LOS ANGELES — The Foo Fighters captured five Grammys and Adele won four, including the song of the year trophy for "Rolling in the Deep," at a Grammy ceremony that had the difficult task of celebrating music's best while mourning the loss of one of its greatest, Whitney Houston.
Houston's death on the eve of the awards forced a delicate balance between the exuberance of the show's winners and the impact of the loss.
Adele, who owned the year's best-selling album with "21," was triumphant in her first performance since vocal cord surgery forced the cancellation of a tour and months of vocal rest. As the world wondered whether her voice would still soar, she answered with her performance of her hit "Rolling in the Deep," and received a rousing standing ovation from the crowd.
The song also won her one of the night's most prestigious awards, song of the year, as well as one for best pop solo performance.
"I can't believe I'm getting emotional already," she said after picking up the latter award. "And seeing as it's a vocal performance, I need to thank my doctors, I suppose, who brought my voice back."
Adele's CD "21" also won best pop vocal album. The night's other big winners, the Foo Fighters, noted that they made their album "Wasting Light" in a garage.
Among the evening's performances was a dance-heavy number by Chris Brown, performances by Paul McCartney and Bruce Springsteen, who kicked off the show by performing his new song, "We Take Care of Our Own."
But soon after the show opened, a somber LL Cool J, the show's host, appeared in black and told the audience: "There is no way around this. We've had a death in our family."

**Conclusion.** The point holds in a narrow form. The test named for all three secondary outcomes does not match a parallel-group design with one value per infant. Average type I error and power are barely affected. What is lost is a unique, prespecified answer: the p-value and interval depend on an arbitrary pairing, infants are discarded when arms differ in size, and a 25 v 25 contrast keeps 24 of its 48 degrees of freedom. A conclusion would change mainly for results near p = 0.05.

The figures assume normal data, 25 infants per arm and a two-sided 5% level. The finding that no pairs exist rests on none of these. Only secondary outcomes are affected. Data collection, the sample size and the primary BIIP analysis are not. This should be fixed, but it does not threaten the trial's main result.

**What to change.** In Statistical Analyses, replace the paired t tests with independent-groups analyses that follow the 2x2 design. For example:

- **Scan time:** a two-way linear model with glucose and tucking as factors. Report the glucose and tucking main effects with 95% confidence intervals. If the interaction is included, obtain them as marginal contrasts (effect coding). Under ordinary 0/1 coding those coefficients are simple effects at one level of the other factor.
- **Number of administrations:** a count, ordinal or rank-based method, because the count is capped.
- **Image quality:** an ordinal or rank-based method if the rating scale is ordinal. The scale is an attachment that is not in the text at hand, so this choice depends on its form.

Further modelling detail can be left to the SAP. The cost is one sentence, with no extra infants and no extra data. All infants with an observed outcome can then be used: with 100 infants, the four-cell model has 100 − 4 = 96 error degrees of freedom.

He then led the audience in prayer to "our fallen sister," Whitney Houston.
"Heavenly father, we thank you for sharing our sister Whitney with us," he said. "Though she is gone too soon, we remain truly blessed to have been touched by her beautiful spirit."
He introduced a clip of a glowing Houston singing one of her best-known songs, "I Will Always Love You."
A tribute to Houston featuring Jennifer Hudson was to take place during the main ceremony.
Houston died on the eve of the Grammys at the Beverly Hilton Hotel, where she was preparing to attend a pre-Grammy party.
Still, while Houston's death cast a shadow over the night's winners, it did not obscure them. Among them was Brown, who was performing on the stage for the first time since he dropped out of 2009's broadcast; his attack on Rihanna the night before led to both their absences and an assault charge for Brown.
But 2011 marked a comeback for Brown, and he was rewarded with two planned performances during the show. It was the first time he and Rihanna performed at the same event since the attack (she sang solo and with Coldplay during the ceremony). Brown also won best R&B album.
"First and foremost, I gotta thank God, and thank the Grammys for letting me get on this stage and do my thing," he said. "All my fans, I love you. We got one. Thank you."
The Grammys did their best to keep a tone that balanced the many moods of the night. The Foo Fighters performed in a tent outside the Staples Center, where the awards were being held, amid a throng of bouncing fans. Moments earlier, Alicia Keys and Bonnie Raitt paid tribute to Etta James, the legend who died last month.
Glen Campbell, who announced his retirement last year after disclosing he had Alzheimer's disease, also performed with The Band Perry and Blake Shelton.